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Private Domingo R. Martinez

  • Unit: 79th Infantry Division, 313th Infantry Regiment
  • Service Number: 39708292
  • Date of Birth: November 30, 1916
  • Entered the Military: August 30, 1943
  • Date of Death: July 12, 1944
  • Hometown: Redlands, California
  • Place of Death: Angoville-sur-Ay, France
  • Award(s): Purple Heart
  • Cemetery: Plot C, Row 13, Grave 38. Normandy American Cemetery, Colleville-sur-Mer, France
Contributed by Harley Boulanger
Mentored by Ms. Melissa Andersen
Serrano High School, California

Early Life

Domingo was born to Tomas and Aleja Martinez in 1917 in New Mexico. He had an older sister named Maria Guadalupe, older brothers named Macario and Pedro, and younger brothers named Marquez and Maxamino. His parents indicated in the 1920 Census, that they were born in Mexico along with his older siblings. Therefore, Domingo was from an immigrant family, speaking predominantly Spanish in his household. In the 1920 and 1930 censuses, his family stayed within Hidalgo County, New Mexico but between 1935 and 1940, the family moved to Redlands, California. In the 1940 census, Domingo was 22 years old, working as an orange picker at a packing house in the local area. In fact, his entire family also worked at the same company. It is possible that his family moved out west for better job opportunities. A lot of people moved west to avoid the Dust Bowl of the 1930s because farmers often lost their land to bad loans and a harsh environment. Overproducing on the land and the ensuing drought in the region made this region desolate.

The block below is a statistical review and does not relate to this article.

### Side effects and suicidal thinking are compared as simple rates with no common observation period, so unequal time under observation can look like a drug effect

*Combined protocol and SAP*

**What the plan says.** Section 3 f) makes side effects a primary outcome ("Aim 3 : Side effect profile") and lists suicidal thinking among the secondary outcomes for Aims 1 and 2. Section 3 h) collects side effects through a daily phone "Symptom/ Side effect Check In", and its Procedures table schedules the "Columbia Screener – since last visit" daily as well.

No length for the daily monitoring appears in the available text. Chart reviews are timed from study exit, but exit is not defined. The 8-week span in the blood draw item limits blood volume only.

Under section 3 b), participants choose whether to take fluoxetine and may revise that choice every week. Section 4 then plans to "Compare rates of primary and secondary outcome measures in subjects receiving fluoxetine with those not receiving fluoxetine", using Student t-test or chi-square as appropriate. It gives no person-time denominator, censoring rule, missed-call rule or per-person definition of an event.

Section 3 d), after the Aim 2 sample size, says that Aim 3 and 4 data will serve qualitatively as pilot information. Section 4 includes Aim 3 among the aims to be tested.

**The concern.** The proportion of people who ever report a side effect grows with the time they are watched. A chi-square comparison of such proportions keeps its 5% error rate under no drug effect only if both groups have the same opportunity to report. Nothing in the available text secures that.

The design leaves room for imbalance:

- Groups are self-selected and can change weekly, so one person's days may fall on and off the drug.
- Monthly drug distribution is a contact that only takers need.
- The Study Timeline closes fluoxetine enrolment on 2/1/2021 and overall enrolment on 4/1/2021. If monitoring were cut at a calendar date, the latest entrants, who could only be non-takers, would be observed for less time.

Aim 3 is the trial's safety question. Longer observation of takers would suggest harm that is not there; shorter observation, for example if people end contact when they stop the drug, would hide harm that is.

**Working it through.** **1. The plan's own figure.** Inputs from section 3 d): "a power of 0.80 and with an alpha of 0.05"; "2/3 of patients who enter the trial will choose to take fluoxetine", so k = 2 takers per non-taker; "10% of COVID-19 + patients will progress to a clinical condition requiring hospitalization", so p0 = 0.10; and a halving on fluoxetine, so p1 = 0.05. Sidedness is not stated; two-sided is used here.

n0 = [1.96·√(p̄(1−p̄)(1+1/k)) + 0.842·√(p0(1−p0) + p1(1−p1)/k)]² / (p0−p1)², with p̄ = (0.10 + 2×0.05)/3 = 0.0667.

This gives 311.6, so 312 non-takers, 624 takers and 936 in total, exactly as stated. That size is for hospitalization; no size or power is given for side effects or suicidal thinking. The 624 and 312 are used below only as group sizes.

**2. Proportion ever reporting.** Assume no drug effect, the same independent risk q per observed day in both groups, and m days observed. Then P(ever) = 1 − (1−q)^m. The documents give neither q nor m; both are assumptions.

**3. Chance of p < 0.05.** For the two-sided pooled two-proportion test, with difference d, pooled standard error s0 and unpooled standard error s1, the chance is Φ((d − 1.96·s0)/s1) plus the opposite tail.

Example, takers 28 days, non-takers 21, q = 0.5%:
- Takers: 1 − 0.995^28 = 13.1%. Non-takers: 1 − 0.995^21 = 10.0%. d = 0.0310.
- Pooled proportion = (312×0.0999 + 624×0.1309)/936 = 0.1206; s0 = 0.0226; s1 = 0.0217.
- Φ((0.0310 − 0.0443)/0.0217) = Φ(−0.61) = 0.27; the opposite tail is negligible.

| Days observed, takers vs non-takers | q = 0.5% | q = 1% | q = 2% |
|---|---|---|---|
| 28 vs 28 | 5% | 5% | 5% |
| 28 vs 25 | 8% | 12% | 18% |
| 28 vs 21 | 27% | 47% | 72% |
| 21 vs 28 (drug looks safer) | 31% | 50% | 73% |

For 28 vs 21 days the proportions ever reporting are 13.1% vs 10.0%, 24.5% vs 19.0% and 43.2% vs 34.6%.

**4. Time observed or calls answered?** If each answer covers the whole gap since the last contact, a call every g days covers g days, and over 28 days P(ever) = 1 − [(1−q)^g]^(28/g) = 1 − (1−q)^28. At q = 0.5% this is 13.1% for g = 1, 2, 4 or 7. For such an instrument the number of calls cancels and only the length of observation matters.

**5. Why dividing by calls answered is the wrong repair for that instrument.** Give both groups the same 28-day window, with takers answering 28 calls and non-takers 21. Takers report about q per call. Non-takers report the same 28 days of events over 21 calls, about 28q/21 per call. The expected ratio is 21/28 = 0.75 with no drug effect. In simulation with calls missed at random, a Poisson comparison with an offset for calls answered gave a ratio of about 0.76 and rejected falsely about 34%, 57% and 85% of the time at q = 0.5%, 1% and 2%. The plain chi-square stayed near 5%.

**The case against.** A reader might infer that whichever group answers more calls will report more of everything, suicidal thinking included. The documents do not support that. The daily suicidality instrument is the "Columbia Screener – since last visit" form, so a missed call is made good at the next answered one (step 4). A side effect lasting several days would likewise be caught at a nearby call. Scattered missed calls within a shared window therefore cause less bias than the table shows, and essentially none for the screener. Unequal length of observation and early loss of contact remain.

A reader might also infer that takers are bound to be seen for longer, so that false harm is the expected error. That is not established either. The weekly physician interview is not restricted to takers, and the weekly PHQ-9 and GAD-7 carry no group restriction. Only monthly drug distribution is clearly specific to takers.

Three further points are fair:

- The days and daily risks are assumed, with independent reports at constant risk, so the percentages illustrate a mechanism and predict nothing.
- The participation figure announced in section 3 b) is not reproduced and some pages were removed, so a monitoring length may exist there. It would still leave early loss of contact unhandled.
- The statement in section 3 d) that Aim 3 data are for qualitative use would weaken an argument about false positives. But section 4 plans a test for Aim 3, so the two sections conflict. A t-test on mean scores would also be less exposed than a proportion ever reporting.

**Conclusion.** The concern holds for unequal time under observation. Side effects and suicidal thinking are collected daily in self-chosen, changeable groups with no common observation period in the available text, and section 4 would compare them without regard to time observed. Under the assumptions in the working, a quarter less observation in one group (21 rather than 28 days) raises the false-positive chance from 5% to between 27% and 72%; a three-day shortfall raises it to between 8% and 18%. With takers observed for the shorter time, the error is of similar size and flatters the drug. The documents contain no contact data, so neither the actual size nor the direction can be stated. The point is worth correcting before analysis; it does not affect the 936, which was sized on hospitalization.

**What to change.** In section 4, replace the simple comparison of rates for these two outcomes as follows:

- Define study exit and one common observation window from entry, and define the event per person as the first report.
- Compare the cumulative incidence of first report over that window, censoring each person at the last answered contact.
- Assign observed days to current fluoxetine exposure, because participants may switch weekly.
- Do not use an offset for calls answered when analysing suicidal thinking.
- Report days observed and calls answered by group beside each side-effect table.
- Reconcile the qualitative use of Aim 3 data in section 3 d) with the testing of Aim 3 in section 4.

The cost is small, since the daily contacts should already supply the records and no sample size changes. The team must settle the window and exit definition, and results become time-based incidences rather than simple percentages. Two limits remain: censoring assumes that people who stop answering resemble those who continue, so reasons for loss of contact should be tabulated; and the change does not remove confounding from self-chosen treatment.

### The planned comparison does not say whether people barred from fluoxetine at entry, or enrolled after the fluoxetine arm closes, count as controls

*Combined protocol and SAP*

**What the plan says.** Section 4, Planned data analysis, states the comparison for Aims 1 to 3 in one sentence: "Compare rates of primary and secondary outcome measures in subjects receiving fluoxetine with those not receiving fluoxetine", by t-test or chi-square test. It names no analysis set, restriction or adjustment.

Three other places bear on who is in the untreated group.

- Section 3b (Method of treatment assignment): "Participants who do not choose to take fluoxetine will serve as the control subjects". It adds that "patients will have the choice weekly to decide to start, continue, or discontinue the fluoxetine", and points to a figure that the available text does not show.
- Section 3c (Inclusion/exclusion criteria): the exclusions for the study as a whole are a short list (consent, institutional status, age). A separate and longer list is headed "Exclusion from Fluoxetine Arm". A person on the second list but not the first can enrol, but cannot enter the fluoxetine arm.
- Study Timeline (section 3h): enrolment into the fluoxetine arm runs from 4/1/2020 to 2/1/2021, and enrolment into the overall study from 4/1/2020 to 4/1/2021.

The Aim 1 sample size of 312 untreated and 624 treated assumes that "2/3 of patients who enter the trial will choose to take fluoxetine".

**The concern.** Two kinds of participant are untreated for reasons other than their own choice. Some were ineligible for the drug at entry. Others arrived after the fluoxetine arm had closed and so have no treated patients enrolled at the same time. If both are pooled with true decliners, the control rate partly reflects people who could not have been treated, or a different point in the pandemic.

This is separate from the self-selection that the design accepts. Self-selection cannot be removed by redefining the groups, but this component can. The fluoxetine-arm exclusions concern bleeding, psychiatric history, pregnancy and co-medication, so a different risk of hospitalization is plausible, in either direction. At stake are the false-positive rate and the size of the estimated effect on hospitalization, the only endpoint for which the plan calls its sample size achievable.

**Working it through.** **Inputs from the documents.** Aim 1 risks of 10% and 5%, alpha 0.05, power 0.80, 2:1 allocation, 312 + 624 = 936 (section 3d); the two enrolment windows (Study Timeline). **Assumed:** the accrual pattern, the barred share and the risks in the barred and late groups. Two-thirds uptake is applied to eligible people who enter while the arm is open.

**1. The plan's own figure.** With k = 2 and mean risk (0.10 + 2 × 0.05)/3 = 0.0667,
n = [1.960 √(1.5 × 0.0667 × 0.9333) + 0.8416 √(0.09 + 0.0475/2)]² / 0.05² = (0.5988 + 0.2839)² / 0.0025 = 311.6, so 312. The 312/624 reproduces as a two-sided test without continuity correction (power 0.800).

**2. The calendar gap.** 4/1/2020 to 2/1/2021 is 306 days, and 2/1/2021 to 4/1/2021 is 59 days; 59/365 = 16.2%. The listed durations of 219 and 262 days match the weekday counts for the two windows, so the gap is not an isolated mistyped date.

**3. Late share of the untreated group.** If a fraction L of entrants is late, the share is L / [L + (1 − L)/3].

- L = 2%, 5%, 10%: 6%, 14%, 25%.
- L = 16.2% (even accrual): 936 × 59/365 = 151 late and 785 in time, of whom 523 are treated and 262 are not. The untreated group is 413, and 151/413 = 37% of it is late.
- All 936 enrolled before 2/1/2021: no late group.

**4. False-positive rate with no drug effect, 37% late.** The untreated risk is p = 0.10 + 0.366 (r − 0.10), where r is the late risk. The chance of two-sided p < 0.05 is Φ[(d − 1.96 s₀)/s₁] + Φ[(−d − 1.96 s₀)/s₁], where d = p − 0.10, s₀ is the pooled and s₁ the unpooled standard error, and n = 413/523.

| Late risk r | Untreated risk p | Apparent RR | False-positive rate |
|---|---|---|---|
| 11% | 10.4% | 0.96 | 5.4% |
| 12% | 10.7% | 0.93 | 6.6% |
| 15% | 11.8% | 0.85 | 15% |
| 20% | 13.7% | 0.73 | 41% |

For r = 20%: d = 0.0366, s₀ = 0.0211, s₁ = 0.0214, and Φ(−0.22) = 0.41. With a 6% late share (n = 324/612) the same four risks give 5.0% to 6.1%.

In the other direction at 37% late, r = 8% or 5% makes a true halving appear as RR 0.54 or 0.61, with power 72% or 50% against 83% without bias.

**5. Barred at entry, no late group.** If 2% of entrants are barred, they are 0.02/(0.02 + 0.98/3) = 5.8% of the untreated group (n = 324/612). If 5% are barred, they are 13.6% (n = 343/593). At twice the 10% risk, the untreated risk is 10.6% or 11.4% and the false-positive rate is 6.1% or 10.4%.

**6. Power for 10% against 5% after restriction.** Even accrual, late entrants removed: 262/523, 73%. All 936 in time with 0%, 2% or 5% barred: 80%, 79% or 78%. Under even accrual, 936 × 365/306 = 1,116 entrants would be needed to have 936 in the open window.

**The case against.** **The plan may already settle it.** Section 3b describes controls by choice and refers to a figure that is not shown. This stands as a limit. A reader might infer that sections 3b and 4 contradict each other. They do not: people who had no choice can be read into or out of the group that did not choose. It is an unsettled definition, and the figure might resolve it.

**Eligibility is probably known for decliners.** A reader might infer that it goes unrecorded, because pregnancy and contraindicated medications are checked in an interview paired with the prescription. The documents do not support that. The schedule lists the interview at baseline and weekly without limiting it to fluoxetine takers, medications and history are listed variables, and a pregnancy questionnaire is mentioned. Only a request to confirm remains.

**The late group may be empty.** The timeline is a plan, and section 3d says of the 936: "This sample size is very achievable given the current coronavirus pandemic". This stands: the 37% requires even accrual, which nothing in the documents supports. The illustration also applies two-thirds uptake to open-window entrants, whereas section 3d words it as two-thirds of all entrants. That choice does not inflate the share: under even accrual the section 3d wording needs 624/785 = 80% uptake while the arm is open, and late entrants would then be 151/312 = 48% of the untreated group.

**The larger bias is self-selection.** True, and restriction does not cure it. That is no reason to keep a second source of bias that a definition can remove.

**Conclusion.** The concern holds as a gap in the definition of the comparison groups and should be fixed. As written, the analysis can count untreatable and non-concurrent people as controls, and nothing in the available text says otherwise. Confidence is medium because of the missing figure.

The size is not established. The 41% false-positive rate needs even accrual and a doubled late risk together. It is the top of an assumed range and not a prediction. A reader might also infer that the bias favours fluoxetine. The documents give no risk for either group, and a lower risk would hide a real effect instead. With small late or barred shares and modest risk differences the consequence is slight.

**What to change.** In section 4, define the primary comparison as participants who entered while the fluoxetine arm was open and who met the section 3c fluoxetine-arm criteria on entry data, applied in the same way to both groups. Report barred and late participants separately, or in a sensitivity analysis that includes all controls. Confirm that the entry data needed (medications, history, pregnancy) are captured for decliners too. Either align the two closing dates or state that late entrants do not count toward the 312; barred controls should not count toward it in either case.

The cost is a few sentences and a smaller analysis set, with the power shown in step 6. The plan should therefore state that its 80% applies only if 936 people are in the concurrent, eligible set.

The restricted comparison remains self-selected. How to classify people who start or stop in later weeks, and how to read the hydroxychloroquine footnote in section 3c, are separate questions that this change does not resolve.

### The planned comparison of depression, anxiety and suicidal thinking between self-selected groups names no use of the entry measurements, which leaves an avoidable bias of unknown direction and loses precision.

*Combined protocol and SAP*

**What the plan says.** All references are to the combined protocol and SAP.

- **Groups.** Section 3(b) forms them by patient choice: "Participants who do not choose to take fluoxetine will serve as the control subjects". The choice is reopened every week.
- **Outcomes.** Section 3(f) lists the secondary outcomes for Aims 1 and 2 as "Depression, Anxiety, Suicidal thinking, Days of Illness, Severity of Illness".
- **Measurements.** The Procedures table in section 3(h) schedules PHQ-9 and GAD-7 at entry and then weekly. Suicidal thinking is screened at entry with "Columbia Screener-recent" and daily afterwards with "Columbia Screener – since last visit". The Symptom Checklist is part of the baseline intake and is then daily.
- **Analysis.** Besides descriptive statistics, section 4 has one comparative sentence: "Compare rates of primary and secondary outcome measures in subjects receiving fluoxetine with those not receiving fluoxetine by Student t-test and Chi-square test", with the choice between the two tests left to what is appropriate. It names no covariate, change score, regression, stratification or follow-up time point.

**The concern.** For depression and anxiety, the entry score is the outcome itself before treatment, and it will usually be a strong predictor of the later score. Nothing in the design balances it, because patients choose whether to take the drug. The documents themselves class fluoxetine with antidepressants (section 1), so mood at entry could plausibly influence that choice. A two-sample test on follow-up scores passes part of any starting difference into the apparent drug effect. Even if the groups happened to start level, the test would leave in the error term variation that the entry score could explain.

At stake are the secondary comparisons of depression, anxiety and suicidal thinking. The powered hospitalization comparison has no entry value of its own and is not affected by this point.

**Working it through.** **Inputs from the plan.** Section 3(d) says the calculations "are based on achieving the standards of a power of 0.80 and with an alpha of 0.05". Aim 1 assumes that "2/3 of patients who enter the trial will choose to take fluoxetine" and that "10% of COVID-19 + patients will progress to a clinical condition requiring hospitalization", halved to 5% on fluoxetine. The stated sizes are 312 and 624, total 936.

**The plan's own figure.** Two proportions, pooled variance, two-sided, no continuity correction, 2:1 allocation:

According to Domingo’s enlistment record from August of 1943, he had grammar school education. He was single with no dependents and volunteered for service. All of Martinez sons enlisted in the war. Domingo’s younger brother Maximino enlisted 11 months prior to Domingo’s enlistment. Pedro enlisted on November 12, 1942, younger brother Marquez (Marcos) enlisted on September 14, 1944, making their involvement in the war a family effort.


After Pearl Harbor, the nation went from having an isolationist philosophy to one that fully supported the war. Domestic industries were converted to make wartime production supplies and equipment, such as munitions, tanks, planes, uniforms, etc. To be absent from work, striking for better working conditions and being a member of a labor union was often seen as an act of disloyalty. As the male population shipped out overseas, women went to work in great numbers. “Rosie the Riveter” became the iconic image of the new industrial worker. The biggest advantage that the Allied force had was the U.S. war machine. While the enemy had home field advantage and often had superior equipment, the U.S. homefront continually supplied the front lines with the much needed equipment to continue the fight.

In addition to rationing and recycle drives, Americans stateside were also encouraged to buy war bonds to help fund the war. Because domestic production decreased greatly during the war era, there were little material goods to buy, allowing Americans to loan the government money with the expectation of being repaid at a later date. In hindsight, no one would have predicted how buying of war bonds during World War II would help to necessitate the post-war economic boom in the 1950s and 1960s and the dramatic change of the American landscape.

Once the country declared wars on the Axis powers, fear of espionage, sabotage, and a west coast invasion took root across the country. These anxieties would lead to Executive Order 9066, removing anyone of Japanese decent, citizen, and immigrant resident, on the west coast to “relocation camps” farther inland. Though none of the interned Japanese proved to be disloyal, many returned to their lives struggling to rebuild, often in neighborhoods that didn’t want them.